52°50' / 19°12'
Translation of Lipno chapter from
Pinkas Hakehillot Polin
Translation of Lipno chapter from
Published by Yad Vashem
Published in Jerusalem
Published in Jerusalem
Project Coordinator and Translator
Our sincere appreciation to Yad Vashem
for permission to put this material on the JewishGen web site.
This is a translation from: Pinkas Hakehillot Polin:
Encyclopedia of Jewish Communities, Poland, Volume IV, pages 262 - 263, published by Yad Vashem, Jerusalem
JewishGen is not responsible for inaccuracies or omissions in the original work and cannot rewrite or edit the text to correct inaccuracies and/or omissions.
Our mission is to produce a translation of the original work and we cannot verify the accuracy of statements or alter facts cited.
The earliest records of Lipno are from the 14th century. In 1349, Prince Vladislav of Mazovia granted Lipno the title of city. Lipno was located along the road connecting Plock to Torun and served as a commercial outpost connecting the two cities. Lipno was also a hub of craftsmanship, particularly shoemaking, which enjoyed growing popularity in the city. Towards the end of the 18th century and during the 19th, various small industries were established, such as a brewery, textile concerns, leatherworks, soap and oil factory and a vinegar factory. When Poland was divided 1793, control of Lipno was handed over to Prussia, and from the year 1815 up until W.W.I it was within the realm of the Polish congress. In 1915, during W.W.I, Lipno was occupied by German forces, who maintained their hold of the city until their retreat in 1918.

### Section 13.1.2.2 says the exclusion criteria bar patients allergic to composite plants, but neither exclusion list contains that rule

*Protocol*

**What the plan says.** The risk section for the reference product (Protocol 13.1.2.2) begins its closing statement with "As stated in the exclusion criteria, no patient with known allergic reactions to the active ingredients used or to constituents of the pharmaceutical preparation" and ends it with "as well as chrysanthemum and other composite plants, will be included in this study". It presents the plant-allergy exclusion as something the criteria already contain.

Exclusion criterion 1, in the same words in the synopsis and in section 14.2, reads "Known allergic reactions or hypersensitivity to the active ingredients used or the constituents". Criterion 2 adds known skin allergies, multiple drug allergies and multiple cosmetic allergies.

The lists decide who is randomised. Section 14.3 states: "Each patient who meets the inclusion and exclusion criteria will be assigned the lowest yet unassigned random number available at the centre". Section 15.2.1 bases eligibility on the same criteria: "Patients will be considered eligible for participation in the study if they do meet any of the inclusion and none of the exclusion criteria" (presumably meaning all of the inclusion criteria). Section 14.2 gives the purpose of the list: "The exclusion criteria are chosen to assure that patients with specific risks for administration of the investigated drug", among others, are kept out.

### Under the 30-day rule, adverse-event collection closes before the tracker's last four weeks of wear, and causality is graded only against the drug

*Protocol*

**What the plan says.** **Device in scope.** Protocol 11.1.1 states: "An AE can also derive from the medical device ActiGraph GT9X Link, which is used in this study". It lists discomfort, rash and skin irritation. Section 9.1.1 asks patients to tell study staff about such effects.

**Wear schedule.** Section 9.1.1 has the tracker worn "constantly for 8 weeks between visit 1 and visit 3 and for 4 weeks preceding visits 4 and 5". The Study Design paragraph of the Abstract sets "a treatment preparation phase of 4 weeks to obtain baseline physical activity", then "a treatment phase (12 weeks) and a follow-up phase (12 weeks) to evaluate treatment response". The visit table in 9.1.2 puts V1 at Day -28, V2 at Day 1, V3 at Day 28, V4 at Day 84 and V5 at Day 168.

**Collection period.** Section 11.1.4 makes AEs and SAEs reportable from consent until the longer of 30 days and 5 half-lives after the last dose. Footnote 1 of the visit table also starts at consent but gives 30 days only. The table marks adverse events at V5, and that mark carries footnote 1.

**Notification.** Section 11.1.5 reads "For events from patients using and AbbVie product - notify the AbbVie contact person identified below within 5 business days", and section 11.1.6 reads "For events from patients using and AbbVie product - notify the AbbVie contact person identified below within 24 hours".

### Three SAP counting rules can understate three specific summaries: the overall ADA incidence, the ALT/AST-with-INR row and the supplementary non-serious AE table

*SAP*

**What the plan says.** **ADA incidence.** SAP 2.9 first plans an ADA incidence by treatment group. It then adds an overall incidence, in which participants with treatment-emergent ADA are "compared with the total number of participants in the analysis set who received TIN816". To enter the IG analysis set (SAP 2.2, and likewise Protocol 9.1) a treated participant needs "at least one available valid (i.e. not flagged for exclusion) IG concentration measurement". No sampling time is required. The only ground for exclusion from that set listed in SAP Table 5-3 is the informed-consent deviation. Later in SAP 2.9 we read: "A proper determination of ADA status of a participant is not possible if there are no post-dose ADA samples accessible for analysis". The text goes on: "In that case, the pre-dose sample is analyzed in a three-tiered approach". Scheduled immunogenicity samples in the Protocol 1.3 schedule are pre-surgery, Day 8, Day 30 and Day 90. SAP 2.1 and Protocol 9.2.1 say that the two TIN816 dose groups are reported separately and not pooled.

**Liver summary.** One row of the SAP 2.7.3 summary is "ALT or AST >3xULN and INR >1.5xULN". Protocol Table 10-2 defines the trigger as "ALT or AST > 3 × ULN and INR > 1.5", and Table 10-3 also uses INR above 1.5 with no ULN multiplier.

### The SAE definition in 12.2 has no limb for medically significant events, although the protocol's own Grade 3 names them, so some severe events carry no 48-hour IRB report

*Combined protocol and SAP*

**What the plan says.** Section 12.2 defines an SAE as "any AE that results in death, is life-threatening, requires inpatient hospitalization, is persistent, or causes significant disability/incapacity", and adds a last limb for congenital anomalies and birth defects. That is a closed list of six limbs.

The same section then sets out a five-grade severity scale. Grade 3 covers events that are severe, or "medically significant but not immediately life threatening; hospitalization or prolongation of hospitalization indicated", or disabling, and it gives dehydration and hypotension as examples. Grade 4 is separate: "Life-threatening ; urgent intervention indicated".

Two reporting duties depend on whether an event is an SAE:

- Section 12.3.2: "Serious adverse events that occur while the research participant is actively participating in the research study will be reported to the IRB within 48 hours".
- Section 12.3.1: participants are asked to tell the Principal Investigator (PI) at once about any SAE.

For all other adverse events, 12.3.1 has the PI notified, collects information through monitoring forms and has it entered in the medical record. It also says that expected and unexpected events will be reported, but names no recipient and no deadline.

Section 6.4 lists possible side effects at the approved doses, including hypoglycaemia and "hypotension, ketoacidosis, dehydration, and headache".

There is evidence of Jewish presence in Lipno in as early as the 18th century. The beginning of the 19th century saw the rise of an organized Jewish community; it was then that a synagogue was built and the Jews were allotted land for a cemetery. A decree dated May 25th, 1824 limited Jewish residence to a specific quarter of the city (a "Hervir").
Prior to 1913, the majority of Jews made their living on minor trade and craftsmanship. A few Jews made their living fishing. The Jewish bakeries and kitchen houses were owned and staffed by Jews. During the second half of the 19th century, the Jews of Lipno erected a second synagogue, called "Ha'gadol" (The Great), and several "Shtiblach" (Cheders) of Chasidim. The new synagogue could accommodate several hundred worshippers. Several traditional Jewish charities operated in town, such as "Chevra Kadisha," (burial services), a religious hospitality charity, and a charity that provided firewood for the poor in wintertime. A patient-visitation society was established in 1889 and in 1903 a "Gemilut Chasadim" charity was established. The latter raised 2,920 rubbles for the poor in its first year of operation. Among the first Lipno Rabbis known to us is Rabbi Michael Berlin, who served the town throughout the mid-19th century. In 1877, Rabbi Yehuda Lajb Schwartzberg was appointed as the municipal rabbi, eventually to be replaced in 1895 by Rabbi Shlomo Wingate. Wingate, in turn, was replaced by Rabbi Shmuel Ha'Levy Bradt. The latter served Lipno until 1928, when he was elected Rabbi of Tomaszow Mazowiecky.
Up until W.W.I, most Jewish children studied in cheders. About sixty Jewish children studied in the Russian public school for Jews, which only had two classes. When W.W.I broke out, the Lipno Jewish community dwindled, as many Lipno Jews fled to Warsaw, never to return. During that time, the Lipno Jewry offered assistance to the hundreds of refugees who passed through Lipno daily. In 1917 alone, 800 refugees were given aid. When Polish rule was renewed, some of the refugees found their way back home.